the health-care debate
Following President Trump's decision last week to end Affordable Care Act subsidy payments to insurance companies that lowered premiums for low-income customers, senators are moving to introduce new health-care packages aimed at stabilizing the potential turbulence from the executive order, The Wall Street Journal reports.
Sens. Lamar Alexander (R-Tenn.) and Patty Murray (D-Wash.) have been working on a highly anticipated bipartisan health-care plan for months, and are expected to introduce it "within days." That deal "would likely fund ObamaCare subsidies ... and provide states with more flexibility to change ObamaCare's requirements," Politico reports. Trump has reportedly signaled his approval of the bipartisan approach.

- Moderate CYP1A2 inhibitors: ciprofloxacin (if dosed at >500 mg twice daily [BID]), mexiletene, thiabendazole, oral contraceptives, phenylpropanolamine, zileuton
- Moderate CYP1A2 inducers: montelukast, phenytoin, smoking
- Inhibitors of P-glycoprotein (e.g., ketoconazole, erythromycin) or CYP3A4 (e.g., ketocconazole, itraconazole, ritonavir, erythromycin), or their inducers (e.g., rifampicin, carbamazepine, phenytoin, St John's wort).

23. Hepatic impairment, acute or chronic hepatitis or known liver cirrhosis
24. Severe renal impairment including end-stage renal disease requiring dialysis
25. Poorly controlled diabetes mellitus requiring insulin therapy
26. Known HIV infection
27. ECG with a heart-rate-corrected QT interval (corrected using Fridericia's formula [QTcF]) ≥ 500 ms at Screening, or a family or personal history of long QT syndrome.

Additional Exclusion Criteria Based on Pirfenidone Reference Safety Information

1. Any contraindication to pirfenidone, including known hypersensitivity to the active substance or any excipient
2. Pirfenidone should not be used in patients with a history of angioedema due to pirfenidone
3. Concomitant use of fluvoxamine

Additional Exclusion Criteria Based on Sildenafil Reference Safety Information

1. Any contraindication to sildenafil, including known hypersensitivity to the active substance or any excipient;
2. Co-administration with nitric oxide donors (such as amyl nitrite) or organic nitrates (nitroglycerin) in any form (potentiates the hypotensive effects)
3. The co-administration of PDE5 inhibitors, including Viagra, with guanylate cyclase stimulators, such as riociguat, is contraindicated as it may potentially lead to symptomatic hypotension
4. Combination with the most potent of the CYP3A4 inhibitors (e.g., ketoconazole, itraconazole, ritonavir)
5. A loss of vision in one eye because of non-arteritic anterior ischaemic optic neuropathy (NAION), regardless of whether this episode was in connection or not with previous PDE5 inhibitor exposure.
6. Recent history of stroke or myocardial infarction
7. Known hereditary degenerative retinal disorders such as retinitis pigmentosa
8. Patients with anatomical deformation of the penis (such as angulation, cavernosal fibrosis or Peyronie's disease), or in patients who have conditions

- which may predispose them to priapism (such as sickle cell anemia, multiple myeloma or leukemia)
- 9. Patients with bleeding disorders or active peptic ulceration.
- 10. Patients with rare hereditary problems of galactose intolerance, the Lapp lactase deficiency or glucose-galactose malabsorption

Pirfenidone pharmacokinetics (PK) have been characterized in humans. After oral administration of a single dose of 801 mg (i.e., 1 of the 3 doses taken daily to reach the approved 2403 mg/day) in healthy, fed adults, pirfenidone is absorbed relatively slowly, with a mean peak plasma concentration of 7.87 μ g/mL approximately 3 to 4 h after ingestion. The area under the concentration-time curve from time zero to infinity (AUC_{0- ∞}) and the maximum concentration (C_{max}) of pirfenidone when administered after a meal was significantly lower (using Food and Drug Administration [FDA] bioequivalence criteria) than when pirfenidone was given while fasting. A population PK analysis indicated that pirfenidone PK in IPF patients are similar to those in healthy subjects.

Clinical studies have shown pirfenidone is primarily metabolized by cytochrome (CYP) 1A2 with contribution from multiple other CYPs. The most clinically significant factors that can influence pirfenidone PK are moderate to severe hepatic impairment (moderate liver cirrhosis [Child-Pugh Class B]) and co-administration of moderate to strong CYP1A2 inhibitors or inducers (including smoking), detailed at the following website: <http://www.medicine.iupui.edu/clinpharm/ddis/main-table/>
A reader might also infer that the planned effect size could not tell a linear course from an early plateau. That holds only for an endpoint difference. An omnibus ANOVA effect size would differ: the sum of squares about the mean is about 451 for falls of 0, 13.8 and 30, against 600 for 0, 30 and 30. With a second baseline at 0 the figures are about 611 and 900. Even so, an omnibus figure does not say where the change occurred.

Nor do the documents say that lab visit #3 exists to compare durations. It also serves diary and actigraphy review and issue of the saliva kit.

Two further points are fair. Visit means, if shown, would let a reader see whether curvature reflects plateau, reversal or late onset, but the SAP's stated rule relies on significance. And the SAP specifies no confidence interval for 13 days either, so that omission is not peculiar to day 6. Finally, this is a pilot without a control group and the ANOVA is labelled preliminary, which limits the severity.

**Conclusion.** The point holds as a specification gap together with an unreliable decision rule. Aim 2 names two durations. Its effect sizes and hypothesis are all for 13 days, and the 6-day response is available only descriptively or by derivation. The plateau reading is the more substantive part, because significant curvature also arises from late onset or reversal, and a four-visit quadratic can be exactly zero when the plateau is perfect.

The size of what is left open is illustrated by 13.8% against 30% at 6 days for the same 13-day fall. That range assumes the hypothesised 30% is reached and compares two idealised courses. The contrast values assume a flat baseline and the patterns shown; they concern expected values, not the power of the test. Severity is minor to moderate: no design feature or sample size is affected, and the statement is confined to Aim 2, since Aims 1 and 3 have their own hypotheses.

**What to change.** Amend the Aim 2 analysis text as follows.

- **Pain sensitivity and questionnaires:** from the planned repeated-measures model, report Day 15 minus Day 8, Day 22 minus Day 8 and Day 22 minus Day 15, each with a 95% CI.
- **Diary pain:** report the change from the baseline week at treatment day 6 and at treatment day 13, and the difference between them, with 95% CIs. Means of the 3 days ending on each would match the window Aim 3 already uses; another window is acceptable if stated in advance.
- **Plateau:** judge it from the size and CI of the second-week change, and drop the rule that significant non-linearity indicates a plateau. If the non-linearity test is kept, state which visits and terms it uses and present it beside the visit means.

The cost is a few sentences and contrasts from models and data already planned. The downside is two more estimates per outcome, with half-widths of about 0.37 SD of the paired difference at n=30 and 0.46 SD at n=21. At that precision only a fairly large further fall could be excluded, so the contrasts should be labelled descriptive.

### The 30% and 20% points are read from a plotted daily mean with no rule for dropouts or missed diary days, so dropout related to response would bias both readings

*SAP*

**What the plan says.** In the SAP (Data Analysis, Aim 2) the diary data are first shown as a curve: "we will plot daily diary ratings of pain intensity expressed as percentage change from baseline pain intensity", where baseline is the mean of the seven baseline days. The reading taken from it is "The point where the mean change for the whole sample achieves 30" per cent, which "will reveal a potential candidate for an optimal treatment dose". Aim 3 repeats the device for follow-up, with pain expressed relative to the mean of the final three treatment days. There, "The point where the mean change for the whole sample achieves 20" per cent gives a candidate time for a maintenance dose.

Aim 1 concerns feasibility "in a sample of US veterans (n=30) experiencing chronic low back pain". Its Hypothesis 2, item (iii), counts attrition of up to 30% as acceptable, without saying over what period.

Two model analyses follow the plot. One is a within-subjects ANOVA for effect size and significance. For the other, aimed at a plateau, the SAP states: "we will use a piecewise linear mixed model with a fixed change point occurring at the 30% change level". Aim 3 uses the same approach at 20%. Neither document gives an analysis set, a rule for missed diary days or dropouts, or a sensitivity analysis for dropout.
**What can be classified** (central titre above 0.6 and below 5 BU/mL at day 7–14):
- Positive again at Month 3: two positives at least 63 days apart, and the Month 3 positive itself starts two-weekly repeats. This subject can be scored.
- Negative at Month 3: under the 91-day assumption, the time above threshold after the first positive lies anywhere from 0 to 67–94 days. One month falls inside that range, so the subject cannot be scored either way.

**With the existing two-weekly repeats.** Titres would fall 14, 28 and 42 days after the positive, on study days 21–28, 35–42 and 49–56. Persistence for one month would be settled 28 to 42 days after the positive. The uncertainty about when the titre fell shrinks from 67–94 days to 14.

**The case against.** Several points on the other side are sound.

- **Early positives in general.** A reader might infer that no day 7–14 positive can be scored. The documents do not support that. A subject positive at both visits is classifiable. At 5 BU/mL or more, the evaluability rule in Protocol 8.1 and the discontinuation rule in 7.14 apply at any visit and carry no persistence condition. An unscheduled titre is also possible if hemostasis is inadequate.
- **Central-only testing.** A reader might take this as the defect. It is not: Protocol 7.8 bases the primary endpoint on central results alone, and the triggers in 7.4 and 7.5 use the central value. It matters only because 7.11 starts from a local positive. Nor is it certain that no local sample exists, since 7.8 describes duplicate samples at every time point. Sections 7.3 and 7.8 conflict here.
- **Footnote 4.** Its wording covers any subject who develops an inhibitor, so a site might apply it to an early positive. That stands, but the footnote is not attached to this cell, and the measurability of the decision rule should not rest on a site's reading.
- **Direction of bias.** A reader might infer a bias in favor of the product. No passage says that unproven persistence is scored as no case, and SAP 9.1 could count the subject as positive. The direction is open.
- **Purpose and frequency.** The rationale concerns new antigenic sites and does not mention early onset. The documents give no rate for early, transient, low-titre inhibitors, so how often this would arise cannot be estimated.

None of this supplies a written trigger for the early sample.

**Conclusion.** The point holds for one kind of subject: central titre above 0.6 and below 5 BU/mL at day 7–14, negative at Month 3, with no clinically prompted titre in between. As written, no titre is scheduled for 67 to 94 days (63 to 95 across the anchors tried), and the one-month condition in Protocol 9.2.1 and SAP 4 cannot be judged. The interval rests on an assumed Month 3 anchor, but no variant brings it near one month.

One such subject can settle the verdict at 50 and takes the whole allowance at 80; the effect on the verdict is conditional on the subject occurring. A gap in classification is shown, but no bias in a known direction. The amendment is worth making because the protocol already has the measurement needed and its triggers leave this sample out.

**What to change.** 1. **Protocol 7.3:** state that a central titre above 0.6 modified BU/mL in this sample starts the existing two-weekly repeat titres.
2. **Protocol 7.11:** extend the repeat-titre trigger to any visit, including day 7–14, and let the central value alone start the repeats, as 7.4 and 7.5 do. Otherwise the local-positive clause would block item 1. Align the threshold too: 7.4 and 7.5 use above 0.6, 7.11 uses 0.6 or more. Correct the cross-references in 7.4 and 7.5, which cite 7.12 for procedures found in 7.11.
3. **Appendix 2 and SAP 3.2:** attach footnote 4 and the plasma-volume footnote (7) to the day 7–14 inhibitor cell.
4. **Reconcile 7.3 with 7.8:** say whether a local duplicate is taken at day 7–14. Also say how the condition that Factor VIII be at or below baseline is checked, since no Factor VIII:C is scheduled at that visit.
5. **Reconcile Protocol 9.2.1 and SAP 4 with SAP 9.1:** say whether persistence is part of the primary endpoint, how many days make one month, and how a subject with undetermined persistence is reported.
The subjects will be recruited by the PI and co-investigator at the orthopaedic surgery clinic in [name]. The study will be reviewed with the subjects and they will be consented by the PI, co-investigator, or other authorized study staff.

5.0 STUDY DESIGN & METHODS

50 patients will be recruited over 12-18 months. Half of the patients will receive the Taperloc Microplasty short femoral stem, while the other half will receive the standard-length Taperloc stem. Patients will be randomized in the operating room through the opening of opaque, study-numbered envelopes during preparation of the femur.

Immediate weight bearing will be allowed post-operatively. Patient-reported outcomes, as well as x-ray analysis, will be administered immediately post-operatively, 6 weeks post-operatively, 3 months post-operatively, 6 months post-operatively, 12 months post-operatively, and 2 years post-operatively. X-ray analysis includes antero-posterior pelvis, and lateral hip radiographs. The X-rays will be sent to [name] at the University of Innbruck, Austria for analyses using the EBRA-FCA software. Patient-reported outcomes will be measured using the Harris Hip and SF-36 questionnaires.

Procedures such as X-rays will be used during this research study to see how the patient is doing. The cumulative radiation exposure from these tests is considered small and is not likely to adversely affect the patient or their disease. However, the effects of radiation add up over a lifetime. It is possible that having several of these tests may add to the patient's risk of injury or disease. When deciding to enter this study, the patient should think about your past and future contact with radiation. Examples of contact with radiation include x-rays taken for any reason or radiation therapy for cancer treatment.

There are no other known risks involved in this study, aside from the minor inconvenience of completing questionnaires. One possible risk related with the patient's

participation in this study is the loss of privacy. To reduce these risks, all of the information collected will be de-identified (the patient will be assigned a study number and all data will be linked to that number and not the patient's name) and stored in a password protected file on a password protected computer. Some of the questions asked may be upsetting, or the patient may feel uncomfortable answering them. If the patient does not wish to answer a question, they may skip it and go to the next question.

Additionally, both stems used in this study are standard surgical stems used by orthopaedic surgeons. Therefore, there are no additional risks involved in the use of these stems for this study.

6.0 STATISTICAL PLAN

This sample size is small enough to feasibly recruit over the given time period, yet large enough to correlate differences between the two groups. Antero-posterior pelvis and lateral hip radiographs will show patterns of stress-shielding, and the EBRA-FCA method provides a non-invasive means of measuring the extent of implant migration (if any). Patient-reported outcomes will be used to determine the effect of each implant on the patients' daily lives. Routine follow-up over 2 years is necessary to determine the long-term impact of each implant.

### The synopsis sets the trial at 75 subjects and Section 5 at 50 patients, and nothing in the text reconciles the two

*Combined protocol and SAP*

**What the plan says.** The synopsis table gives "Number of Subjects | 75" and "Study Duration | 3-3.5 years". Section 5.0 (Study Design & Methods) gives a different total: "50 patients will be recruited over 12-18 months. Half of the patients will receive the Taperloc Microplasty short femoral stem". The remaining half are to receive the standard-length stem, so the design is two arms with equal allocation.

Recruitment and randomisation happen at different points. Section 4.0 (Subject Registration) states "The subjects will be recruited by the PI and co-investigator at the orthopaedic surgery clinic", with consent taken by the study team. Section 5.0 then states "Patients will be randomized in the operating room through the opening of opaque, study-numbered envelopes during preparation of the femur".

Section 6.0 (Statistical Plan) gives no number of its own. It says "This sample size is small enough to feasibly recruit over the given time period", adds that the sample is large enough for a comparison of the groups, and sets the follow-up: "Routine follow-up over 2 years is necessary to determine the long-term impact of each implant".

Sen. Ron Johnson (R-Wis.) is also expected to introduce a more conservative alternative that might have a better shot in the Republican-held House. Johnson's proposal involves expanding health savings accounts and Congress making it "so anyone has the option to purchase a 'catastrophic plan' — insurance with relatively low premiums but high deductibles that provides fewer benefits," CNN reports.
Overall, Republicans generally support a response to Trump's executive order: "I think Congress should pass that short-term extension," said Sen. Bill Cassidy (R-La.). "We absolutely have to think about that family around the kitchen table."